Wednesday, 13 October 2021

Leggings now legal for all players.

A new law amendment from World Rugby, effective immediately (12 Oct 2021), will mean that all players now have the option of wearing tights/leggings on any playing surface.

The World Rugby Executive Committee today approved an amendment to the laws of the game and Law 4 will now be extended. Currently permissible for women, Law 4 – covering player’s clothing – will now be extended to all participants with immediate effect, enabling the wearing of tights or leggings that are a cotton blend with a single inside leg seam.

The announcement has been made on welfare and accessibility grounds and reflects the growing worldwide use of World Rugby Regulation 22 compliant artificial surfaces at both the elite and community levels, which have played a role in increased rugby accessibility and participation. With some players susceptible to abrasions on artificial surfaces, the decision gives players the option to wear tights or leggings as a preventative measure, maximising access to the game.

World Rugby have said they will continue to work with unions and registered artificial turf providers to ensure that rigorous best-practice maintenance programmes are observed that minimise the risk of abrasions, particularly in relation to brushing and watering especially in hot conditions.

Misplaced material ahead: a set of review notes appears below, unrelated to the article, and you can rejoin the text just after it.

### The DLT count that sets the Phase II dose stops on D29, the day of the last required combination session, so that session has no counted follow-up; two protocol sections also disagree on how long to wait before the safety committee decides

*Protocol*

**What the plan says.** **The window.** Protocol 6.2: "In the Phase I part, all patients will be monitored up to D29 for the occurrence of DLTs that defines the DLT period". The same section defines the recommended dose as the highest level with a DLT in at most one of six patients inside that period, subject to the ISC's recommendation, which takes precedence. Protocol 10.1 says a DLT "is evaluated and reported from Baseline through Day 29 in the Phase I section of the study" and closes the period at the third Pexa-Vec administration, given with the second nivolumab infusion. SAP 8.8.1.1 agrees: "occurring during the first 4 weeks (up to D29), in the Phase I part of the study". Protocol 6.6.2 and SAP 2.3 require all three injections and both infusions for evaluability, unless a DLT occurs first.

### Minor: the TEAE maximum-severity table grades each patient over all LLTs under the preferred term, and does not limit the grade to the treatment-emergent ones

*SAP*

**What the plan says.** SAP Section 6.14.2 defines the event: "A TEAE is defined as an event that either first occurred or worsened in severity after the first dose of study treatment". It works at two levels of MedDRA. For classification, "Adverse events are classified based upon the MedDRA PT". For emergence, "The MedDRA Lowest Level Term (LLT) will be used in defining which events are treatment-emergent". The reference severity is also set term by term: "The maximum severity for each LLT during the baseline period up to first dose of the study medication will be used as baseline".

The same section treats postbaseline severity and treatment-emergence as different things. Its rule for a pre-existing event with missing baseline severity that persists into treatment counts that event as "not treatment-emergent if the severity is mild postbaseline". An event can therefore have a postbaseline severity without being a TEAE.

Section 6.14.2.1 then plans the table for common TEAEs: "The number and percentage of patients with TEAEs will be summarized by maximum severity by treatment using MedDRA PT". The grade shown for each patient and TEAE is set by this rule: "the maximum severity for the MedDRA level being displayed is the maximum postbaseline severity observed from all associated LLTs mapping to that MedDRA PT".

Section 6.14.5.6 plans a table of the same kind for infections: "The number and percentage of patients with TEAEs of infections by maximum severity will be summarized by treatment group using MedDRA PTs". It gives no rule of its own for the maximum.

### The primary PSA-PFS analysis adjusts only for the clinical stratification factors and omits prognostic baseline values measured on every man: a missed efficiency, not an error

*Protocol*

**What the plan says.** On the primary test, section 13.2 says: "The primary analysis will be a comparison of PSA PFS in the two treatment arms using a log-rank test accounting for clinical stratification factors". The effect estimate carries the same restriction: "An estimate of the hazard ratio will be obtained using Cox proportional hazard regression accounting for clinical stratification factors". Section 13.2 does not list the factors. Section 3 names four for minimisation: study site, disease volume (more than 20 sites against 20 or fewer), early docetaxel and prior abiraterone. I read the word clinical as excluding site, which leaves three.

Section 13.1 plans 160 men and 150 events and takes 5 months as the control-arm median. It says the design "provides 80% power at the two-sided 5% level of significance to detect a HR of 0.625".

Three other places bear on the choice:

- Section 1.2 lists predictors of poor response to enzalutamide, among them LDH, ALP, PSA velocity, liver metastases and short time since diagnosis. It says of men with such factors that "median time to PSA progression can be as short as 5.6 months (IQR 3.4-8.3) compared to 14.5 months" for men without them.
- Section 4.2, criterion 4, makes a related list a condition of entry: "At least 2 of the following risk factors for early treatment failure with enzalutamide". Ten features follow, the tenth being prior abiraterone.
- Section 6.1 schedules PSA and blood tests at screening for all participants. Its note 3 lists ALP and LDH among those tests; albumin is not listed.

The wording does not restrict leggings to any particular surface, so leggings may be worn in any match, on any surface.

New law wording:

Law 4: Players clothing.

Section 3: Additional clothing list – new section K added:

4.3 Additional items are permitted. These are….:

k) Cotton blend long tights or leggings, with single inside leg seam under their shorts and socks.

The Rugby Ref 

Monday, 4 October 2021

Taken Back In


Just watching the All Blacks v S Africa game and a Springbok player kicked from his own 22 with the ball landing a metre or so outside the All Black's 22 which obviously is not a 50:22.

The All Blacks Outside Half picked the ball up out of play and staying out of play retreated behind his 22 line, he then threw the ball quickly to his winger who was in the 22 who then kicked directly to touch within the Springbok's half - should this have been classed as taking the ball back into your own 22 with the line out throw awarded to the Springboks in the All Blacks 22.


Hi Rob

Good question, and yes you are correct, the ball was taken back into the 22, so no gain in ground should have occurred and the resulting lineout should have been in line with where the ball was kicked.

Law 18.7 refers to this and is accompanied in the Law Book with a diagram to illustrate it.

18.7. If the mark of touch is outside the 22, the defending team may take the quick throw inside the 22 but is deemed to have taken the ball into the 22.

The Rugby Ref